But now she has to think about her future. It almost seems sacrilegious to say so, Ely said, because teachers are trained and conditioned to care for children. They are praised when they are, in a way, martyrs of the profession, she says. “I did 29 years for the kids, and I have to start thinking about my retirement.”

She goes home to see her family when she can, but soon she will be able to enjoy another benefit; for the first time in her teaching career, Ely won’t have to work all summer, either taking summer classes or attending a side gig.

The motel is great while waiting, she said. In the center of the horseshoe-shaped car lot there is a detached house where the owner lived. The neighborhood has turned it into something of a clubhouse, with a large kitchen, two living rooms with recliners and big flat-screen TVs, a workout room with new equipment, and a laundry room with washers and dryers. dryers.

To house teachers recruited from across the state, Fort Stockton purchased the Spanish Trail Lodge, where teachers pay $250 per month. (Bekah McNeel)

One of the administrative assistants in Zamora’s office was in charge of making the clubhouse “user-friendly,” Zamora said, nodding to the decorative vases, potted plants and other decorations in the living rooms. “She really got into it.”

It’s not uncommon for rural districts to provide housing for teachers and administrators, Zamora said, but the hotel and its rock-bottom rent was something new. Not everyone in town has been happy with the district’s housing plans, Zamora said. Owners may have charged $1,500 or more simply because of supply and demand. In a town of 8,000, it doesn’t take much to disrupt the market.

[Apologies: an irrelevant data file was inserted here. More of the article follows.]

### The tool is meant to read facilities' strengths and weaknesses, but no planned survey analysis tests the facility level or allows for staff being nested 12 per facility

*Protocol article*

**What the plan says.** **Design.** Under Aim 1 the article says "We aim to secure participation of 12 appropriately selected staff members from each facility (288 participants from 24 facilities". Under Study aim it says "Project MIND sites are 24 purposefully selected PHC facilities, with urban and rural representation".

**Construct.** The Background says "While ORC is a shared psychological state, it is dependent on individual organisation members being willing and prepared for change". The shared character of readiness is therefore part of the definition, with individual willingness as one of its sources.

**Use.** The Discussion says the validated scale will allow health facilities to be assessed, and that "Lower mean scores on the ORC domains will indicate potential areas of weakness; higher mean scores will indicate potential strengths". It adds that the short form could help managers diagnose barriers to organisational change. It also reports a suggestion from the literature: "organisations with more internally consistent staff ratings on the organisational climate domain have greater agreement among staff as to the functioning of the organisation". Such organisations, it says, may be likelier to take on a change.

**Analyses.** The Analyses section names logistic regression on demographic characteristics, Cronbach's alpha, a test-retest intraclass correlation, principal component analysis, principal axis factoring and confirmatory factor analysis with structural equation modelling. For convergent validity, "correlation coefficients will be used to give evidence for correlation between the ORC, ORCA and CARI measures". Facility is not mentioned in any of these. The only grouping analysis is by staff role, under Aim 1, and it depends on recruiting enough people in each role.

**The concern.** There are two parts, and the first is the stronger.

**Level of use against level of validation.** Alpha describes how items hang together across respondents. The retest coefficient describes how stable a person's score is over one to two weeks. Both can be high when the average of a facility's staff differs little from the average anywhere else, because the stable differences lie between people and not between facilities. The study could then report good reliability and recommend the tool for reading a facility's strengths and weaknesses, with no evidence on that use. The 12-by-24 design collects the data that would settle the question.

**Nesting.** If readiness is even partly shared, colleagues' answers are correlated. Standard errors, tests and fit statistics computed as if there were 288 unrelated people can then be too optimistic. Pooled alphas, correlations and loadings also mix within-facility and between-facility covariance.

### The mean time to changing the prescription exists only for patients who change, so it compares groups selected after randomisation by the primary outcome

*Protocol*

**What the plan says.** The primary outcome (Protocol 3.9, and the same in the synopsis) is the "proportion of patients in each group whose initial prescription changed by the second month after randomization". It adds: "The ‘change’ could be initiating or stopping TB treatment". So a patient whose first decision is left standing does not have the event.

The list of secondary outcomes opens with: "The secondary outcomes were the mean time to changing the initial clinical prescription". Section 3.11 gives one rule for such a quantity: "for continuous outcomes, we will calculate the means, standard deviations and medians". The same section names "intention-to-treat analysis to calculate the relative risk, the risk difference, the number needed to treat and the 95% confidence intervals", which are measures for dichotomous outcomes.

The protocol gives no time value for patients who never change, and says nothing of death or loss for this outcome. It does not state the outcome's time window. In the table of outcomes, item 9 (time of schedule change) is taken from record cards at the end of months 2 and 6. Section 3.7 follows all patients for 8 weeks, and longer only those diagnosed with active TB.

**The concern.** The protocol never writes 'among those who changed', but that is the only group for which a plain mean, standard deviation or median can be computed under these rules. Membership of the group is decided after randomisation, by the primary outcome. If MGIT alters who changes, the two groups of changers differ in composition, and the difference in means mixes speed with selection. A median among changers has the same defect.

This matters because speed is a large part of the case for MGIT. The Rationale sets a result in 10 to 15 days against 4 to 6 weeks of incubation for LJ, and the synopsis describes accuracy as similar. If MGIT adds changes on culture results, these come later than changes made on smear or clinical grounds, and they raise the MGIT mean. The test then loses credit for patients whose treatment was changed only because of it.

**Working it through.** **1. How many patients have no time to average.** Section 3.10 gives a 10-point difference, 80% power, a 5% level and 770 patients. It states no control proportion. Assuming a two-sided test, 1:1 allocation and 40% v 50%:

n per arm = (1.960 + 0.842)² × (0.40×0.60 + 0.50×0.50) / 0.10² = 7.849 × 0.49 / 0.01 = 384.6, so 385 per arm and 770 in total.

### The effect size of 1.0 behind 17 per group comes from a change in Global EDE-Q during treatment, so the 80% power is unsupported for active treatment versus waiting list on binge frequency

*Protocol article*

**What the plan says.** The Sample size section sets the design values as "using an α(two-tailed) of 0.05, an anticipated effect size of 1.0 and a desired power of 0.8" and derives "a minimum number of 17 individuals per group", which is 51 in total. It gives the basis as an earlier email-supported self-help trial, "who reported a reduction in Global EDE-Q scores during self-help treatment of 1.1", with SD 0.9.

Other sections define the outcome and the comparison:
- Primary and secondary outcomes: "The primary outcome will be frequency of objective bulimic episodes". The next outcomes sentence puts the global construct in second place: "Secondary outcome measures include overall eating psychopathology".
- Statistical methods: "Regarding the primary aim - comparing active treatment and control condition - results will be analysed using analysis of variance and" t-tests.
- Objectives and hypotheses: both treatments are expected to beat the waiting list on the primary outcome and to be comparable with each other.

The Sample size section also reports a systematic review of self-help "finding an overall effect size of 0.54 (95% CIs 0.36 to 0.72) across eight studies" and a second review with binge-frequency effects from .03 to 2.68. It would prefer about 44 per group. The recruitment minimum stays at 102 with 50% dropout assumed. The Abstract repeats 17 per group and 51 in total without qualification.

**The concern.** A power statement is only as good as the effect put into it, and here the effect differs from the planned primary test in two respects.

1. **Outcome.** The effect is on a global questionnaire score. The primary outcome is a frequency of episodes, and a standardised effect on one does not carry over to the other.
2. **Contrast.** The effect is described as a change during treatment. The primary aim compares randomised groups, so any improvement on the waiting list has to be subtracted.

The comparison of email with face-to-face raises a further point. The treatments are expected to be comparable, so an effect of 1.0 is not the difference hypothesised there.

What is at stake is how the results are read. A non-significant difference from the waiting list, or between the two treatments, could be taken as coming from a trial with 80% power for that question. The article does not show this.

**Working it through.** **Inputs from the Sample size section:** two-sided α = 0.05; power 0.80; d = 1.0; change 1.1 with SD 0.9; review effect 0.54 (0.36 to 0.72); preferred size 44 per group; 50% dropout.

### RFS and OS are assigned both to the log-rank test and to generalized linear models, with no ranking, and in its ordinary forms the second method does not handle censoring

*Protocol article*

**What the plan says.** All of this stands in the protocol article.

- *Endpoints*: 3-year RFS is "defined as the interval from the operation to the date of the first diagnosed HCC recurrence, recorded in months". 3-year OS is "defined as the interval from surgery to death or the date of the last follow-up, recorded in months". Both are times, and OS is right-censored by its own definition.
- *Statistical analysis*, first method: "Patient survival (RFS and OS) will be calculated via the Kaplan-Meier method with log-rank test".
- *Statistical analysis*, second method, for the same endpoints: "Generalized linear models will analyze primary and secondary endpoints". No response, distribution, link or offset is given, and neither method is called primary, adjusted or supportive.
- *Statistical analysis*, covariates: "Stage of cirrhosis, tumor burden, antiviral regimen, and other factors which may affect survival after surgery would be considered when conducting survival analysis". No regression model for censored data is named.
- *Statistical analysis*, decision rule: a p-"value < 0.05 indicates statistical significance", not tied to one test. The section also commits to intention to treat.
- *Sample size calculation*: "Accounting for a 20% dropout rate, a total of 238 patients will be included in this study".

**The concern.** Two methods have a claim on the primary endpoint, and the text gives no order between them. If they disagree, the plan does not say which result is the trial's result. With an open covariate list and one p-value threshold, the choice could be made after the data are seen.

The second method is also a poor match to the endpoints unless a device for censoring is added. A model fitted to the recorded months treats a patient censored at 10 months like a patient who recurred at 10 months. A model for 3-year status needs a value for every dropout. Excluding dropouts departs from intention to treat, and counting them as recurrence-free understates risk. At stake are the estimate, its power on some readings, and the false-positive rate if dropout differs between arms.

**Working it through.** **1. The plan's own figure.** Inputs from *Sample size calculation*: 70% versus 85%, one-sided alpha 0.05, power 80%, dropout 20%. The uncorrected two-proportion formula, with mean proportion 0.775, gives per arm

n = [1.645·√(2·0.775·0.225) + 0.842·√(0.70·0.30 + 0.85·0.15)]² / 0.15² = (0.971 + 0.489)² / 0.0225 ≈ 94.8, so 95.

Fort Stockton High School principal Ken Wallace had already paid the bounty for the oilfield once and didn’t want to do it again. Oil companies offer housing allowances to workers high enough to drive up rents far beyond what local residents are used to. He was a coach in a small town in Texas when it exploded and saw his rent triple in a year. When he moved to Fort Stockton for the manager’s position this year, he understood what was going on with the housing market and settled on the Spanish Trail Lodge.

As the only school administrator at the motel, the district offered him a double room, as he would be something of an acting “RA” on site – a link to the district administration in case something went wrong. But it’s not like rowdy college kids, he says, these hard-working professionals just want some peace and quiet when they get home.

“We’re all here and we see each other, but everyone sort of understands,” Wallace said, “We try not to step on each other.”

Wallace’s own retirement calculations include running AirBNB properties with his wife, who stayed in Goliad – 400 miles away – until the house they were renovating there was ready to start earning an income. He couldn’t have taken out another mortgage or such high rent.

“That’s the only reason we can swing it,” Wallace said. “It’s a total game-changer in terms of being housed.”


Get stories like these delivered straight to your inbox. Subscribe to the 74 newsletter

Comments are closed.